‘Jumanji: Welcome to the Jungle’ Review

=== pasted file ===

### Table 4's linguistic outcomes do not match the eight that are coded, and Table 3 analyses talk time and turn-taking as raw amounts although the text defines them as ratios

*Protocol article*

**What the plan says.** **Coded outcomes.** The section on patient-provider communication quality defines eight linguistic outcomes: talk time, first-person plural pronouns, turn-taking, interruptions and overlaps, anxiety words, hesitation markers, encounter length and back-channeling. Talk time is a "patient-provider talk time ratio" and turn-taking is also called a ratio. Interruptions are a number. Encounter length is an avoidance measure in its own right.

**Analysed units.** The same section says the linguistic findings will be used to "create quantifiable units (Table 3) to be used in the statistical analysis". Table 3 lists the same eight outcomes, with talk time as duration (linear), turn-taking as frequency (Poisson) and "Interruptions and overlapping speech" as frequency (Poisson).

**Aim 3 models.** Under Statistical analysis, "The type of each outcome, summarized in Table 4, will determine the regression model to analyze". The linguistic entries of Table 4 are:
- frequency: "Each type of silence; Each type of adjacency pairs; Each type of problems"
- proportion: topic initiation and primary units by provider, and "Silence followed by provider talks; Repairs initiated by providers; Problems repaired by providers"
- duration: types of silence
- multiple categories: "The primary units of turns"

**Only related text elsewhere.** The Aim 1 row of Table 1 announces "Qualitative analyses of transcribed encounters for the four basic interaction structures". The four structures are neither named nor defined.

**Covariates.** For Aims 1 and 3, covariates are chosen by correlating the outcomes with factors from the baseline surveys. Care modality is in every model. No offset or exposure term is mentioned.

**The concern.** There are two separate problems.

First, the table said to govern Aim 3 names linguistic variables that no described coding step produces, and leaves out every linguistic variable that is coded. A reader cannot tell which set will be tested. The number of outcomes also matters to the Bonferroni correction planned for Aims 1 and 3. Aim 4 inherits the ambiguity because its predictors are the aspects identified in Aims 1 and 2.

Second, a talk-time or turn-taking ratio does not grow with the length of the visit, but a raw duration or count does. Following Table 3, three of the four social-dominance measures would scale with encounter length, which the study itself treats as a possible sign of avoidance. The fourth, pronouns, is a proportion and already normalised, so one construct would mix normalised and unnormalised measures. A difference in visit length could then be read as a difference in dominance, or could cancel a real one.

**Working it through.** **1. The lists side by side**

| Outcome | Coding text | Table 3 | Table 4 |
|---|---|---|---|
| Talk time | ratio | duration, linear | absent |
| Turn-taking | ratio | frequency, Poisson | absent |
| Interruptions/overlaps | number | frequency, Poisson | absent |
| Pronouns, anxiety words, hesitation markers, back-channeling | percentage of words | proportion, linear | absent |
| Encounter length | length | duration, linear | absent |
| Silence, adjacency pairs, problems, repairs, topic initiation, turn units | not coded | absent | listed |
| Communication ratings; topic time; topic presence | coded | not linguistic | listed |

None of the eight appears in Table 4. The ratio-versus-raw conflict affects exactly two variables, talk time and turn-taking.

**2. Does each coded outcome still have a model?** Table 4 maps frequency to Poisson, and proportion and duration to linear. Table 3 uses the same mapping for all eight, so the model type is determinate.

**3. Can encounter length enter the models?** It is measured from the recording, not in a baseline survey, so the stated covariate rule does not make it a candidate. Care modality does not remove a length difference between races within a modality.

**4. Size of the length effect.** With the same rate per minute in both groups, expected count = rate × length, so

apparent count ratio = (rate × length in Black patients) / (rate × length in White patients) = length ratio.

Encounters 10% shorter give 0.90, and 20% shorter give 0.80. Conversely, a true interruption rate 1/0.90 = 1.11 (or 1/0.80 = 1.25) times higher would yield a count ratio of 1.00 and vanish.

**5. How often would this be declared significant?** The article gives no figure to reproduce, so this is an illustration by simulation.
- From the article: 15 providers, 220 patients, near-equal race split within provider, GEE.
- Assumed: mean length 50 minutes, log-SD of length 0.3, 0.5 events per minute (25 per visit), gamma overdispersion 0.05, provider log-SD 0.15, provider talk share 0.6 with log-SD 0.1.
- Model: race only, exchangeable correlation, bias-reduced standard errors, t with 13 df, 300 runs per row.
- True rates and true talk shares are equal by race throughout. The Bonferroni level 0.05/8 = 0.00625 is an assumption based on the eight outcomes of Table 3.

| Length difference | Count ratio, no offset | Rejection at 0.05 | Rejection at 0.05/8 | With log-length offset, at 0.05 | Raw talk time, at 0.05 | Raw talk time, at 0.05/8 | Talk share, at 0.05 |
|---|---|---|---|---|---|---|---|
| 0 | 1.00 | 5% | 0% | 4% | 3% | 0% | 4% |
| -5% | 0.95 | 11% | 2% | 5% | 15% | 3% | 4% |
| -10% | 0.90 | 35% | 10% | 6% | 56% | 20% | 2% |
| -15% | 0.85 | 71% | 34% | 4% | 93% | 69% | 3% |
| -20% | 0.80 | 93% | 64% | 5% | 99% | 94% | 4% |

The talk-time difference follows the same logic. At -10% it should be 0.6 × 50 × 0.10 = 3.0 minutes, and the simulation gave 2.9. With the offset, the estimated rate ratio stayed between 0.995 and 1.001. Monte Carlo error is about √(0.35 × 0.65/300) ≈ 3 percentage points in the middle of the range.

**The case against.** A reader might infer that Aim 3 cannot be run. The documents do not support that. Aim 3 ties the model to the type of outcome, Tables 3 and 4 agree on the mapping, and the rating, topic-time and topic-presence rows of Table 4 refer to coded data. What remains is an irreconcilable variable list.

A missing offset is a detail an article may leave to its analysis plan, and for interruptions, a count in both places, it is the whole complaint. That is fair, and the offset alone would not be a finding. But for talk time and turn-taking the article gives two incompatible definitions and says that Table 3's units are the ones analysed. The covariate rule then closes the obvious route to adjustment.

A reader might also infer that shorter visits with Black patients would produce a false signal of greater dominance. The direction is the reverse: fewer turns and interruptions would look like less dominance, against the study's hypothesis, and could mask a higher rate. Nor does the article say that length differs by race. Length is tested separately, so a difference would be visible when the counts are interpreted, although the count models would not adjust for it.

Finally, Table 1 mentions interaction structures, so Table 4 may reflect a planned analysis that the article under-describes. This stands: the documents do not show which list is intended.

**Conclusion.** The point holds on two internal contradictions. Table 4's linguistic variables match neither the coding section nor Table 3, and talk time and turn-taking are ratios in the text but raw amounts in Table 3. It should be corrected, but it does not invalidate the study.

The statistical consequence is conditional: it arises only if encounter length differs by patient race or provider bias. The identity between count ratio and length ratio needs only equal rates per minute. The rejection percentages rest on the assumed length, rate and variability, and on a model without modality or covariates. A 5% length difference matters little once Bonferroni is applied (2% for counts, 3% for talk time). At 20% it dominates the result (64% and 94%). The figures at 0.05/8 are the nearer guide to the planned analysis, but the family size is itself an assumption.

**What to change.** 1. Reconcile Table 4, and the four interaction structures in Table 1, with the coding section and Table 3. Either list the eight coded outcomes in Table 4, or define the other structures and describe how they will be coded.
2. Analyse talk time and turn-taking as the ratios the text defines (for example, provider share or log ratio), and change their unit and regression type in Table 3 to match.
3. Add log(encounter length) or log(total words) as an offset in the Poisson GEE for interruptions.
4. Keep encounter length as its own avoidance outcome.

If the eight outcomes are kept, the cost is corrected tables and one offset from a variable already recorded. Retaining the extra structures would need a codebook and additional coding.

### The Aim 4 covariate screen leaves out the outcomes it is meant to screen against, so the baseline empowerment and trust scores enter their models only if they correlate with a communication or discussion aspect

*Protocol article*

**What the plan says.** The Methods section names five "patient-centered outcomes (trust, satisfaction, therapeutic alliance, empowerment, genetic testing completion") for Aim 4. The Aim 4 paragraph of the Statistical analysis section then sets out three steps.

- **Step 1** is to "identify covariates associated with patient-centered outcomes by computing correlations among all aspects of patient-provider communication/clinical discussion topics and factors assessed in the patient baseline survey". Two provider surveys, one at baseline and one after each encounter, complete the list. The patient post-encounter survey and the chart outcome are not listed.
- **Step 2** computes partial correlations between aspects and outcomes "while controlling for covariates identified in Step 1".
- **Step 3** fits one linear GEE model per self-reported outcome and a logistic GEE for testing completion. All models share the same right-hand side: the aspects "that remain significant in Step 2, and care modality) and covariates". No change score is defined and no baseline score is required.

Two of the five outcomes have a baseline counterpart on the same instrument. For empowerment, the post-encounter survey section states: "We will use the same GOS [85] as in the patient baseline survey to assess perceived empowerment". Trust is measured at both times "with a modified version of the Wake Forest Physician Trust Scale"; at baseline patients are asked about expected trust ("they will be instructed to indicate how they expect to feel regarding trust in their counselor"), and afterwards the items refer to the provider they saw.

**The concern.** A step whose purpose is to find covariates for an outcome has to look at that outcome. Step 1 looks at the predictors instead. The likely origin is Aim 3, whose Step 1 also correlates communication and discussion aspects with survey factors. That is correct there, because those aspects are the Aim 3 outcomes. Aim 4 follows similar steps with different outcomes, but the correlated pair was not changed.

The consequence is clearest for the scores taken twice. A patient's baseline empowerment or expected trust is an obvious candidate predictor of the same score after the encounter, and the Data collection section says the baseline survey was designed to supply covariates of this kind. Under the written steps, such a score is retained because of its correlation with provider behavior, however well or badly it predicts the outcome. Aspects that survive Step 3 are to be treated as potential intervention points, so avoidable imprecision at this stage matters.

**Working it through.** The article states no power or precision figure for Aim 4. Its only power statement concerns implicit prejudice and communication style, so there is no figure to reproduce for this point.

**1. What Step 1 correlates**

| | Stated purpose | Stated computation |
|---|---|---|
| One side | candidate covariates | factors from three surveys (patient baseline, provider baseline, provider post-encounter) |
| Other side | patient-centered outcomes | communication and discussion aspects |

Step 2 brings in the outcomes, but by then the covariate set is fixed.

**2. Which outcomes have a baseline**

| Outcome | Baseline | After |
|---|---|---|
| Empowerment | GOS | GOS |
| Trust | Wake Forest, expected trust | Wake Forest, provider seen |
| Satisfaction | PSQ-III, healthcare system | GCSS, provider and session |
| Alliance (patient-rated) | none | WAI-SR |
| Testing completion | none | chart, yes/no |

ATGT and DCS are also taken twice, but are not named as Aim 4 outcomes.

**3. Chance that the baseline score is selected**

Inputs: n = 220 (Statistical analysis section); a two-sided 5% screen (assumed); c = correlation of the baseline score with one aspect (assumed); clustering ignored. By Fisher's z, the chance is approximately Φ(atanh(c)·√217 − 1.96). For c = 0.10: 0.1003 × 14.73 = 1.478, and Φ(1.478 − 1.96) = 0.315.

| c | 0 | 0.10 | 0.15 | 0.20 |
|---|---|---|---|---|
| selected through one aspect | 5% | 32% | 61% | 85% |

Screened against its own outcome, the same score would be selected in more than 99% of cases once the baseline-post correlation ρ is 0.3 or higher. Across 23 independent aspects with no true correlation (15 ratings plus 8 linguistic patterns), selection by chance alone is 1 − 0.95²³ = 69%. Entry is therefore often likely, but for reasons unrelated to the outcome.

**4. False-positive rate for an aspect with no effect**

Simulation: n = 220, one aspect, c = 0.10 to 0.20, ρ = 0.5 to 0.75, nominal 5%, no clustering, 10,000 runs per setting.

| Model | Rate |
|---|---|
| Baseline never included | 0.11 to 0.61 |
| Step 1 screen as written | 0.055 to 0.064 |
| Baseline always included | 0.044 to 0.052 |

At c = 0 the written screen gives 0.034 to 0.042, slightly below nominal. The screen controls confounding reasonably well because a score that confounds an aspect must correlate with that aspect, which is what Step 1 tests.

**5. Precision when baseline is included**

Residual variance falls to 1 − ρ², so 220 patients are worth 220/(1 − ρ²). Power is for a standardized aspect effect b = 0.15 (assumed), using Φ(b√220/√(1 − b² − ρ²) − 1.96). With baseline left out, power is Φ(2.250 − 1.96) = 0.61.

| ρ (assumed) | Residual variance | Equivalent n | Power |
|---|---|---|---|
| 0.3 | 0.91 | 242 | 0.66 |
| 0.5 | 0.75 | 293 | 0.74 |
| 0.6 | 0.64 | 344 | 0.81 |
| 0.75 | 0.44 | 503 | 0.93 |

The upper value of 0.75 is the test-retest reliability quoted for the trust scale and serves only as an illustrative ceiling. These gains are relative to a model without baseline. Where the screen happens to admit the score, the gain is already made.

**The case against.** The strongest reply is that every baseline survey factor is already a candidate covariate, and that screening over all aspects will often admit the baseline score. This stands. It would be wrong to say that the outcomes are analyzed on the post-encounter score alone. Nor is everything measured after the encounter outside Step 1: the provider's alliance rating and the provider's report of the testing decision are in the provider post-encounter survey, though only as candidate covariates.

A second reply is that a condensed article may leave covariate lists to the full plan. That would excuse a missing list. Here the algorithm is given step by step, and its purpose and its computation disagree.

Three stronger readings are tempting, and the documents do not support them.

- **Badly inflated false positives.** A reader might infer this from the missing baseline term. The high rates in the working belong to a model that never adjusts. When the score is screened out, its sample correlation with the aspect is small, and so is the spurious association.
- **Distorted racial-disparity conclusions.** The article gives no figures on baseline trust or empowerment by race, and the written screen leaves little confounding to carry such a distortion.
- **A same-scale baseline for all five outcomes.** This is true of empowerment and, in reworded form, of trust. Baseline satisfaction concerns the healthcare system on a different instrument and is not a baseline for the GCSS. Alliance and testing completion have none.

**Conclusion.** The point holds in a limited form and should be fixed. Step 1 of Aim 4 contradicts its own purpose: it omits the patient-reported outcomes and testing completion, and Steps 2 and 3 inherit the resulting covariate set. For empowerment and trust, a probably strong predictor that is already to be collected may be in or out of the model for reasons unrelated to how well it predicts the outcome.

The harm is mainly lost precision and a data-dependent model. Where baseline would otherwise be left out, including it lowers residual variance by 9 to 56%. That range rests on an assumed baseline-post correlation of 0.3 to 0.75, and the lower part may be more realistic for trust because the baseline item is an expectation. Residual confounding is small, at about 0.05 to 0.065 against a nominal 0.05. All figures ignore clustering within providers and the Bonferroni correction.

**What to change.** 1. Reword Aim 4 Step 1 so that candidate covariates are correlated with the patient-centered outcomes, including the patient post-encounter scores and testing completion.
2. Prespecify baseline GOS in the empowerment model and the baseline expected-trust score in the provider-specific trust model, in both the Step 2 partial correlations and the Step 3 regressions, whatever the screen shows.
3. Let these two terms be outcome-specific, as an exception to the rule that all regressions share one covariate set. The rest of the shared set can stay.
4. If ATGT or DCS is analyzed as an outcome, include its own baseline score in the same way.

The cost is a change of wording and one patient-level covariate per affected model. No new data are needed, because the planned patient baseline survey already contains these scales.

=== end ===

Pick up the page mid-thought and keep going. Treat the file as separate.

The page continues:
jumanji_welcome_to_the_jungle_ver5_xxlgRobin Williams was a national treasure. He was funny, witty, and a great actor. Making a sequel or reboot to one of his films without him in it is an arduous task that anyone would have trouble with, but it looks like the impossible has been done. Jumanji: Welcome to the Jungle is an action-adventure comedy film, directed and co-written by Jake Kasdan. The film is a requel (reboot/sequel) to 1995’s Jumanji and stars Dwayne Johnson, Jack Black, Kevin Hart, Karen Gillan, Nick Jonas and Bobby Cannavale. The film is set in the fictional town of Brantford, New Hampshire, twenty-one years after the first film, and follows four teenagers who are transported into a video game version of the world of Jumanji. Playing as the characters they chose; the teenagers must beat the game in order to return to the real world. The cast for this film is fantastic. Dwayne Johnson, Jack Black, Kevin Hart, Karen Gillan, and Nick Jonas have terrific chemistry. Most of the jokes between them land and even repeated antics feel fresh. Kevin Hart does his usual comedy bits and they work well considering how different the Franklin “Mouse” Finbar avatar is from the real-world version of Fridge. The standouts are Dwayne Johnson (Dr. Smolder Bravestone) and Jack Black (Professor Sheldon “Shelly” Oberon) as they play against type as teenage nerd Spencer and selfie queen Bethany. A few of the film’s comedic moments involve Black’s portrayal of a teenage girl in the body of an overweight middle-aged man. Think The Hot Chick, but a lot funnier. The story feels fresh and not at all a repeat of the original Jumanji. Making the game of Jumanji sentient and changing to match the times is a great choice. This allowed for the film to see what the world inside the game was like, something not seen since the Jumanji animated television series, which ran from 1996 to 1999. The interactions between the teenage group and the NPCs (Non-Player Characters) was another great addition that made Jumanji feel even more like a video game. They repeat the same phrases over and over until the players start the next task. The film does have a few weak spots. The villain Van Pelt, portrayed by Bobby Cannavale, is physically imposing and creepy but is almost a non-issue for the heroes. He doesn’t strike the same amount of fear and danger as the Van Pelt (Jonathan Hyde) of the original Jumanji. The film also struggles with continuity and time travel. Being set in the same world as the original Jumanji, the film should follow the same rules, but it doesn’t. This causes a couple major plot holes in how the story connects to the original film and how time functions inside the world of Jumanji. The film also sets up rules for how the game works that are ignored at times for the sake of making the film flow normally. I give Jumanji: Welcome to the Jungle a Decent 8/10. Not quite as good as the original film, but a nice fresh take on a story that many hold dear.

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